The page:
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Kidney Energy and Relieving Neck Tension

by | Aug 19, 2022 | Practise Tip

Some years ago, when moving house – the professional removalists were amazed that I had energy to keep going up and down my steep driveway carrying things. My secret weapon was breathing into my kidneys!!! The kidneys are considered the energy warehouses of the body, kidney energy gives you your get up and go (of course the energy is produced by the mitochondria, but the kidney seems to store and release it).

Recently, I have enjoyed remembering how powerful this simple technique is. We’re used to placing our hands on our kidneys in child pose – to ensure the vertebrae of the lower spine are getting space and taking pressure off the nerves – but you can place your hands on your kidneys in almost any pose to make sure there is space in the lower back, better pelvic placement, better action of the pose and most importantly – sustained energy levels and less chance of fatigue.

I’m sure there’s a detailed physiological reason behind this technique – e.g. the breath moves fully into the lower lobes of the lungs, causing the diaphragm to lower and push the abdominal organs down and out requiring the pelvis to move to accommodate them – or something like that!? To be honest, I can’t fully explain why this works, only that it does – and is replicable over and over again, in my own body, and bodies of hundreds of students. It is especially great if you tend to over arch your back in the standings and find your mid/lower back is tense.

Simply place the top hand on your kidney and breath into it in standing postures like trikonasana, or parsvakonasana, or on both kidneys for forward standings like parsvottanasana or forward bends like cross legs or any seated forward. Placing the hands creates a focus point for the breath to move into.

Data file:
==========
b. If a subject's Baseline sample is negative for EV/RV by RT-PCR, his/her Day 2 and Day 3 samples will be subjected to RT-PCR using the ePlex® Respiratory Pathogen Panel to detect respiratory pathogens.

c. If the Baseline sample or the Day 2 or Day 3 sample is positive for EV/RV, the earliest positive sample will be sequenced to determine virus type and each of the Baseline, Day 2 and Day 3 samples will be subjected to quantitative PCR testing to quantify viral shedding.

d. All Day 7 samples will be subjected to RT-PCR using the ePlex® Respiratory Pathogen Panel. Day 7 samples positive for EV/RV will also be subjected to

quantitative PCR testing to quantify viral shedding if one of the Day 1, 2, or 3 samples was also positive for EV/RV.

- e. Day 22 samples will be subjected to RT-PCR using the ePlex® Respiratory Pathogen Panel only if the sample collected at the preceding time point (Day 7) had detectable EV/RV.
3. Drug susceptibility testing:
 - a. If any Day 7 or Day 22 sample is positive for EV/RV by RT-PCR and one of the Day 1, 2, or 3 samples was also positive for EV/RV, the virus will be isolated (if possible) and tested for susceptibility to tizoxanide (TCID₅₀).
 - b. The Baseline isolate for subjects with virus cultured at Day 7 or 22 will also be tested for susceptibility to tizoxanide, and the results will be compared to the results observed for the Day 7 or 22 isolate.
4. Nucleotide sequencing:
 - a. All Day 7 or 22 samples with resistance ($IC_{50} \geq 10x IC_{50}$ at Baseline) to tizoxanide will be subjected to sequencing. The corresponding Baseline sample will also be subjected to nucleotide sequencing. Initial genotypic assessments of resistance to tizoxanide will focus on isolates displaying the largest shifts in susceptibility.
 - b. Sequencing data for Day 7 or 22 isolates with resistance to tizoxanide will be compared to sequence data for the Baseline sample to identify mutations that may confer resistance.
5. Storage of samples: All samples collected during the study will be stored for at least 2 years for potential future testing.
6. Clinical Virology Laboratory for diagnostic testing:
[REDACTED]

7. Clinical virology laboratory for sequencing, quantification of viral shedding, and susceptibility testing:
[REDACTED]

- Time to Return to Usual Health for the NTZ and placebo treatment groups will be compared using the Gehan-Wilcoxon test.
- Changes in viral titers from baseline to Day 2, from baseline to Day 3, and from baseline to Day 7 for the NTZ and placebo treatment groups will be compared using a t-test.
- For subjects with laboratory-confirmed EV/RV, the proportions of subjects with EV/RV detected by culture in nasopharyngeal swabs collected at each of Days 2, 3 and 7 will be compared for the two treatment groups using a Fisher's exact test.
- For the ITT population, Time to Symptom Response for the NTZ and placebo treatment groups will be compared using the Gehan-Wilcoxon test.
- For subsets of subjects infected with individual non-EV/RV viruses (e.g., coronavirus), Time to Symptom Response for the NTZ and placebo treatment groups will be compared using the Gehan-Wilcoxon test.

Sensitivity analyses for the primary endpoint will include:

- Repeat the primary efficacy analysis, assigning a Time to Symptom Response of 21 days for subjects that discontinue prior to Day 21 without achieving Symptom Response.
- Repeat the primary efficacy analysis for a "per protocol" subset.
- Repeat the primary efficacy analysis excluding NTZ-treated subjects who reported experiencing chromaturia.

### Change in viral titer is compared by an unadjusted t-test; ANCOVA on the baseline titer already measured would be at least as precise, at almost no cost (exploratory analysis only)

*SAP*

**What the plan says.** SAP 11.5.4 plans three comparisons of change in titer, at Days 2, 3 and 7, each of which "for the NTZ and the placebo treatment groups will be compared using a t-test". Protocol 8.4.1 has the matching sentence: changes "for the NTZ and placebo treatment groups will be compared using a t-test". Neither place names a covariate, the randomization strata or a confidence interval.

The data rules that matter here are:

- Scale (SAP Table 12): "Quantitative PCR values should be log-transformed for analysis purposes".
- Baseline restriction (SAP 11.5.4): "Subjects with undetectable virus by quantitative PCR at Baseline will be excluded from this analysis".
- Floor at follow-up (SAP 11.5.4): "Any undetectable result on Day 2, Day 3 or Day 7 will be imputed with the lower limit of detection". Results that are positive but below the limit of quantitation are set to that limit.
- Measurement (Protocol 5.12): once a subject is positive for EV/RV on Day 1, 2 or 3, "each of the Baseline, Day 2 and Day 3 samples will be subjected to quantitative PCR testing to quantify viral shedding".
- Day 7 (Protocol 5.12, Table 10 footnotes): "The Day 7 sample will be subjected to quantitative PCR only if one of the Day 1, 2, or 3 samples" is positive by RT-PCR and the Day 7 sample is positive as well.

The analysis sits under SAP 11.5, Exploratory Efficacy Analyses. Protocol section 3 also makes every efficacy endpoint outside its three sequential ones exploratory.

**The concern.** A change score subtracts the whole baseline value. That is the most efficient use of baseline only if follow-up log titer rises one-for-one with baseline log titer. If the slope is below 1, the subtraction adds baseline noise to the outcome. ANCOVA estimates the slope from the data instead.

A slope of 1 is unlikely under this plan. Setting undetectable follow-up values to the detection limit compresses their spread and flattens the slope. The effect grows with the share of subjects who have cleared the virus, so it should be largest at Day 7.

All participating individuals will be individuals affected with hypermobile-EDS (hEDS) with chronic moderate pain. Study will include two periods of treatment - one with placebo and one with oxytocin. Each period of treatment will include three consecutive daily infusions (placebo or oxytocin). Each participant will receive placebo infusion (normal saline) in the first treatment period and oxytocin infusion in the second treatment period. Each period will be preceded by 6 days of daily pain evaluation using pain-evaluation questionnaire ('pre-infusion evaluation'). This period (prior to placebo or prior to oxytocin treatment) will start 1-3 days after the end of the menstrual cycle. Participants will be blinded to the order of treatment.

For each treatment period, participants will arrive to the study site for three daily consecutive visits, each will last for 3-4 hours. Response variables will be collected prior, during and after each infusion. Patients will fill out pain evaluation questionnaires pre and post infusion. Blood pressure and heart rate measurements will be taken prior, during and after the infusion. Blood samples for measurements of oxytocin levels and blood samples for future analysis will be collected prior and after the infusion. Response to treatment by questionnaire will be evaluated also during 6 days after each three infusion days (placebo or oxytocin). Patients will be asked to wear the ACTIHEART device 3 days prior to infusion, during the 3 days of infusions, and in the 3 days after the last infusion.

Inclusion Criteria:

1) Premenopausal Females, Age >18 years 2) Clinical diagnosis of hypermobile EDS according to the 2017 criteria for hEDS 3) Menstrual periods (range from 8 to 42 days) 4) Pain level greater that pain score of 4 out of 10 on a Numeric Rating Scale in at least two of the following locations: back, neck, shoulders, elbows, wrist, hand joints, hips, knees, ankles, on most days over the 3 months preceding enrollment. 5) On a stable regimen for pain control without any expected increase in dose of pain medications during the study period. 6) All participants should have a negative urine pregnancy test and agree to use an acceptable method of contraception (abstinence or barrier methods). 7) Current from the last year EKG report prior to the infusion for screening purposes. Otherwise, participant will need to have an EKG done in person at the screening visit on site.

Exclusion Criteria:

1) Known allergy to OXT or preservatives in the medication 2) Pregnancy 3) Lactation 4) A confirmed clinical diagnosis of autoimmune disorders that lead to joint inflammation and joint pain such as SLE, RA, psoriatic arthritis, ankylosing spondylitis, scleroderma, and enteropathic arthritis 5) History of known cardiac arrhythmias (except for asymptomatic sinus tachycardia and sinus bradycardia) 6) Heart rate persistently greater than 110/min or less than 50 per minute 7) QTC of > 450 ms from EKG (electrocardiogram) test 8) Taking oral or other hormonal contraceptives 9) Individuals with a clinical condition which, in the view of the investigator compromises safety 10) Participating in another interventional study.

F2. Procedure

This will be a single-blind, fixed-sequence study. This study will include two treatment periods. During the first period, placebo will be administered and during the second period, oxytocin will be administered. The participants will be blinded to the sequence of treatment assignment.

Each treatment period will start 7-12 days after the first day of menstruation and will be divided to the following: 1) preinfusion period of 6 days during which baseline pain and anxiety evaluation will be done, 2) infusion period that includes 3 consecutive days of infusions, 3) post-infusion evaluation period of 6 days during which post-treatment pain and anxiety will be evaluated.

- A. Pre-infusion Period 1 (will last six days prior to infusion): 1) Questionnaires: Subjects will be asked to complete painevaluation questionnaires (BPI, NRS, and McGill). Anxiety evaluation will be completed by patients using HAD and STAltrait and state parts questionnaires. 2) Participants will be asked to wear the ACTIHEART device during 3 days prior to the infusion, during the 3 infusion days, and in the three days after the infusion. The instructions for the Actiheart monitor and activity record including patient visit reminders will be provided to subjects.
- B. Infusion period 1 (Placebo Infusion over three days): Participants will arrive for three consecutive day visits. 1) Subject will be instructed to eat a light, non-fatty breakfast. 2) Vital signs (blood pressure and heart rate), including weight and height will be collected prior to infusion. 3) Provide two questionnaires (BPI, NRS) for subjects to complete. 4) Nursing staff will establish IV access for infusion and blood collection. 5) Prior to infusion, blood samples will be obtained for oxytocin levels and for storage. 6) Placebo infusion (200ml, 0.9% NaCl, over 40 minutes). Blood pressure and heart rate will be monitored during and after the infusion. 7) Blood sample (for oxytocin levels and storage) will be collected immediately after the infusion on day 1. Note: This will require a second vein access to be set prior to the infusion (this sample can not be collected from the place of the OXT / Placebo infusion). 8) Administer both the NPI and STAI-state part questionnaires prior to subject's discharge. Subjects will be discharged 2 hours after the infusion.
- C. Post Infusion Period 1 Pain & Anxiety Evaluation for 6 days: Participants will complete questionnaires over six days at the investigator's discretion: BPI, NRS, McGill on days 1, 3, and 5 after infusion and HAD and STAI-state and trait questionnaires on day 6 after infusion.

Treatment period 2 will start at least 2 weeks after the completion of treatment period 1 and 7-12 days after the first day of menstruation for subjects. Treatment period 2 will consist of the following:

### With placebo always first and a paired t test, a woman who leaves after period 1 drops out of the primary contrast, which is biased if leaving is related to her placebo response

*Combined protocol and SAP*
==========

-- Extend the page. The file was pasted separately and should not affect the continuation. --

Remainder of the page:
Once you feel your “kidney” expand, you can release the hand to its normal position in the pose. I find the action of the pose increases all the way down through the legs and feet into the earth, making the pose stronger and more stable (sthithi); and the spine, neck and arm action seems to extend more fully as well.  It’s also great in twists to place your hands on your kidneys and feel them inflate on the inhale, then use your hands to guide the turn on the exhale. This gets a nice deep twist through the jathara (abdomen/middle) which is where we want it to come from in a twist. These practices also train the body beautifully for other poses.

As with all tips, don’t take my word for it – try it out!!! practice, explore, and make the knowledge yours. We are always looking for more skilfull and intelligent ways to move, sometimes the most subtle actions create profound change. I look forward to hearing how you go.

Neck and shoulder tension in standing poses such as Trikonasana and Parsvakonasana can look like this:

The remedy for this is usually simple:
1) Come up out of the pose a little;
2) Lift the head.

You would be amazed at the difference these two simple actions make. Then you can get a fuller inhale, and direct the action of the breath through the crown and arms more easily on the exhale. Your pose will extend more and feel more alive. It requires satya (truthfulness) to know where your limits are and work with them, not give into ambition and go as far as you can.


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